Caribbean punch straight from the stands
Last week, at former Test batsman Madhav Apte’s book launch in Mumbai, Sunil Gavaskar provided a master class in story-telling.
Since Apte’s cricketing claim to fame concerned India’s 1953 tour of West Indies, where he scored 460 Test runs, it was apt for Gavaskar to dwell on the uniqueness of cricket-following in the Caribbean.
England’s Robin Jackman fielding on the boundary during the third Test against West Indies at Kensington Oval, Barbados on March 13, 1981. Pic/Getty Images
Gavaskar recalled the time when he and fellow opener Anshuman Gaekwad were battling Malcolm Marshall in the West Indies during the 1982-83 series and managed to hold on to their wickets. Gavaskar recalled: “Nothing really was hitting the bat. Nothing was happening. We were still there after four-five overs. We survived. Malcolm was walking back to his mark to bowl when a big Momma from the crowd gets up and says, ‘Oh Macko… oh Macko (Marshall’s nickname)… enough of foreplay. Enough of foreplay. Let’s have some penetration now.”
Gavaskar also recalled an incident on the 1971 tour, when a West Indies batsman top-edged one from S Venkataraghavan which went high in the air for the redoubtable Eknath Solkar to hold on to with ease. As Solkar was getting ready for the catch, someone in the crowd yelled, “Eh Solkar, eh Solkar, if you drop that catch, you can have my sister.” When skipper Ajit Wadekar asked Solkar whether he had heard the comment, Solkar shrugged it off by saying, “Yes, I heard it, but I haven’t seen his sister.” The hall cracked up!
One wonders whether smart comments from the crowd are still heard by the players in the West Indies with the stadiums being spruced up, but cricket writer Siddhartha Vaidyanathan remembers an excited enthusiast exclaiming, when Mahendra Singh Dhoni hit one of his three sixes in the Indians vs Jamaica at Montego Bay in 2006, “This boy born in the Caribbean, maan. You guys stole him!”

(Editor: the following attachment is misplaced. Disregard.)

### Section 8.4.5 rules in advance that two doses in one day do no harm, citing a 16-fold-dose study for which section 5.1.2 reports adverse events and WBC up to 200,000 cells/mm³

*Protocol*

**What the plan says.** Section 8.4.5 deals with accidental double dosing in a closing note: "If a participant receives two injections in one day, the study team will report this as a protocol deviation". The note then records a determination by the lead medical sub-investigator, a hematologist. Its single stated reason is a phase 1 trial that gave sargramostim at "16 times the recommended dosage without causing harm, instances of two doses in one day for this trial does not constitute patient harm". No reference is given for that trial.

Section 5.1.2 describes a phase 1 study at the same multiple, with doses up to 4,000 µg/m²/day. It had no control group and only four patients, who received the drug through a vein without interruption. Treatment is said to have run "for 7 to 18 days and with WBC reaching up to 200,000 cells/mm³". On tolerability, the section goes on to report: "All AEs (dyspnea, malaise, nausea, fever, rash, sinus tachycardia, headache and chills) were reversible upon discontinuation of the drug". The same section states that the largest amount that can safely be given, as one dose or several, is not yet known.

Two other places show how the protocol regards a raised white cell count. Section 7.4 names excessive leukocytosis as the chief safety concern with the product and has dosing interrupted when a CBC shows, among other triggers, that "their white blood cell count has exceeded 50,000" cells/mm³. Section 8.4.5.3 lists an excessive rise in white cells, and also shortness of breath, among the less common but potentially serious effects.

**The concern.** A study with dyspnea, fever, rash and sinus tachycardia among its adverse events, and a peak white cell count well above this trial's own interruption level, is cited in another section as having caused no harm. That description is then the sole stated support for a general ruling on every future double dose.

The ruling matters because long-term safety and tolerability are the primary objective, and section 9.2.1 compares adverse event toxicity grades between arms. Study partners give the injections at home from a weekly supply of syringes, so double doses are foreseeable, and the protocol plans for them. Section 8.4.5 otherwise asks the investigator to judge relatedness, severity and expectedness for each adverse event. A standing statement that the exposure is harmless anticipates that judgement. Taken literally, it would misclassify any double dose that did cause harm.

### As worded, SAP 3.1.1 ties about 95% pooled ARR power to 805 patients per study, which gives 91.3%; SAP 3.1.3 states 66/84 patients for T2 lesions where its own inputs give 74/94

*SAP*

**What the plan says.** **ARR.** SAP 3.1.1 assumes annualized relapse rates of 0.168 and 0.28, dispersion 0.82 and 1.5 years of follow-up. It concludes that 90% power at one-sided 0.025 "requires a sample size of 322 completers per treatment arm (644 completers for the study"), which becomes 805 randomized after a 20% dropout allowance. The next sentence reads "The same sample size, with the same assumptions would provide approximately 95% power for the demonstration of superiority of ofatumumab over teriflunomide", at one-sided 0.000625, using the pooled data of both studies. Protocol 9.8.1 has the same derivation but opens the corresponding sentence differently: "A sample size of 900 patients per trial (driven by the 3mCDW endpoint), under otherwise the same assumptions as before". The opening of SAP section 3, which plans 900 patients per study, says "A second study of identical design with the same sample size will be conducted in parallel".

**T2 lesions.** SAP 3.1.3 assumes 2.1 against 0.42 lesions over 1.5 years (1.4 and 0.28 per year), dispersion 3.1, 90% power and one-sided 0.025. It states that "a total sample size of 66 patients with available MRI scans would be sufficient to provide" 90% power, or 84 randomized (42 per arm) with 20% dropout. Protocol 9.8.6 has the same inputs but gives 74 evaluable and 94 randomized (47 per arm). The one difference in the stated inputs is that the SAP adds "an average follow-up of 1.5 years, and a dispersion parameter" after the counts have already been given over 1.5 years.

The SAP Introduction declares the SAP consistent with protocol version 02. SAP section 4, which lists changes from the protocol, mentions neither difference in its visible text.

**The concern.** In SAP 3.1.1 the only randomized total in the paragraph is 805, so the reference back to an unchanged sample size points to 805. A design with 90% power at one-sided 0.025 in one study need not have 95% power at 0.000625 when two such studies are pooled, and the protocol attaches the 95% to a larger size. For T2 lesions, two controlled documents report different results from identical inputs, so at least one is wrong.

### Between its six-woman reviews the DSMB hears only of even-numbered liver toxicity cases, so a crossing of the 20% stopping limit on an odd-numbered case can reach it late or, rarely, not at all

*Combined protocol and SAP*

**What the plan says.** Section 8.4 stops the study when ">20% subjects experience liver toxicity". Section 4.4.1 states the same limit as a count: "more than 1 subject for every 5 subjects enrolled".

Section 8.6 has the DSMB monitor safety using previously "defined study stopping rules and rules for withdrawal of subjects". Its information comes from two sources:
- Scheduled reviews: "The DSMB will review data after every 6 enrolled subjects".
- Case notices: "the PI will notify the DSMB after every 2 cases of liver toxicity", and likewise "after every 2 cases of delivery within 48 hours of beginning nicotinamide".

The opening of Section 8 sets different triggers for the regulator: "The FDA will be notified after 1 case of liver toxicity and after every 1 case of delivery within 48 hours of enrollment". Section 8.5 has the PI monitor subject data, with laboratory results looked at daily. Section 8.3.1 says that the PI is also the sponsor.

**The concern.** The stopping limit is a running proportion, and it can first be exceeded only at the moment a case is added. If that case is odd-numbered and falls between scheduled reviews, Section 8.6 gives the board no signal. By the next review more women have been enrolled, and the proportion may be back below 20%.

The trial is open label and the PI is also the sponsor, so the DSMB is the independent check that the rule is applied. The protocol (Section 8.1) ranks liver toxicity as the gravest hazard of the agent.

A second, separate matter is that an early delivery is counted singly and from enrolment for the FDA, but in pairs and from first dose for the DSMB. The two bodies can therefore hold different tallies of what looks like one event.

A tinge of humour can be seen even in the most hurtful of comments. Like when West Indies batsman J K Holt, in celebrated commentator Tony Cozier’s words, “dropped more catches than they were prepared to accept” against the 1955 Australian tourists, the Kensington Oval spectators in Barbados prepared a placard which read, “Hang Holt, Save Hylton.” Hylton was Leslie Hylton, who was executed during that Test match for murdering his wife. Likewise, the Calypsonian Lord Relator didn’t spare the venerable Garry Sobers in the calypso he wrote on Gavaskar’s 1971 exploits. It went like this:
But Sobers as the captain
He want plenty coachin’
Before we cricket end up in a disgrace
Bedi hear that he became a father
So he catch out Holford in the covers
But when Sobers hear he too had a son
He make duck and went back in the pavilion
In January 1973, Ian Chappell’s Australians were chuffed watching their opener Keith Stackpole’s aggressive batting against a bowler called Uton Dowe, who kept bowling short to the Victorian. West Indies captain Rohan Kanhai decided that he had had enough of Dowe when he gave away 50 runs without a wicket. When Kanhai brought Dowe back for his second spell, a displeased spectator fumed: “Kanhai, have you not heard the eleventh commandment? Dowe shall not bowl.”
In 1975, the Australians visited Canada before embarking on their World Cup and Ashes tour to England. During one of their games in Vancouver, Rodney Marsh struggled to keep wicket to a wayward Jeff Thomson, something that forced one of the West Indians in the crowd to say, “Hey Rod, you stopping de ball like a full bus’. A little later, the same bloke yelled out, “Hey Rodney, whatever happened to B N Jarman — he on sick leave?” This, as Ian Chappell wrote in his autobiography Chappelli, stunned the Australians because Barry Jarman last toured the West Indies in 1965.
And Ashley Mallett, the Australian off-spinner, will not forget the comment made by a West Indian spectator when he started to bowl with tinted glasses: “Ashley, you are taking a dim view of the game.”
And at the end Apte’s book release function last Friday at the Wankhede Stadium, some of us were left wondering why does India lag behind when it comes to organising functions in which veterans are called upon to talk about their cricketing experiences like they do in England and Australia. Sessions like these can also raise substantial funds for charity. An hour before the start of each India vs South Africa Test this season would be a good time to introduce something like this for cricket enthusiasts who don’t get an opportunity to meet past players. Are the event management companies listening?
Clayton Murzello is mid-day’s Group Sports Editor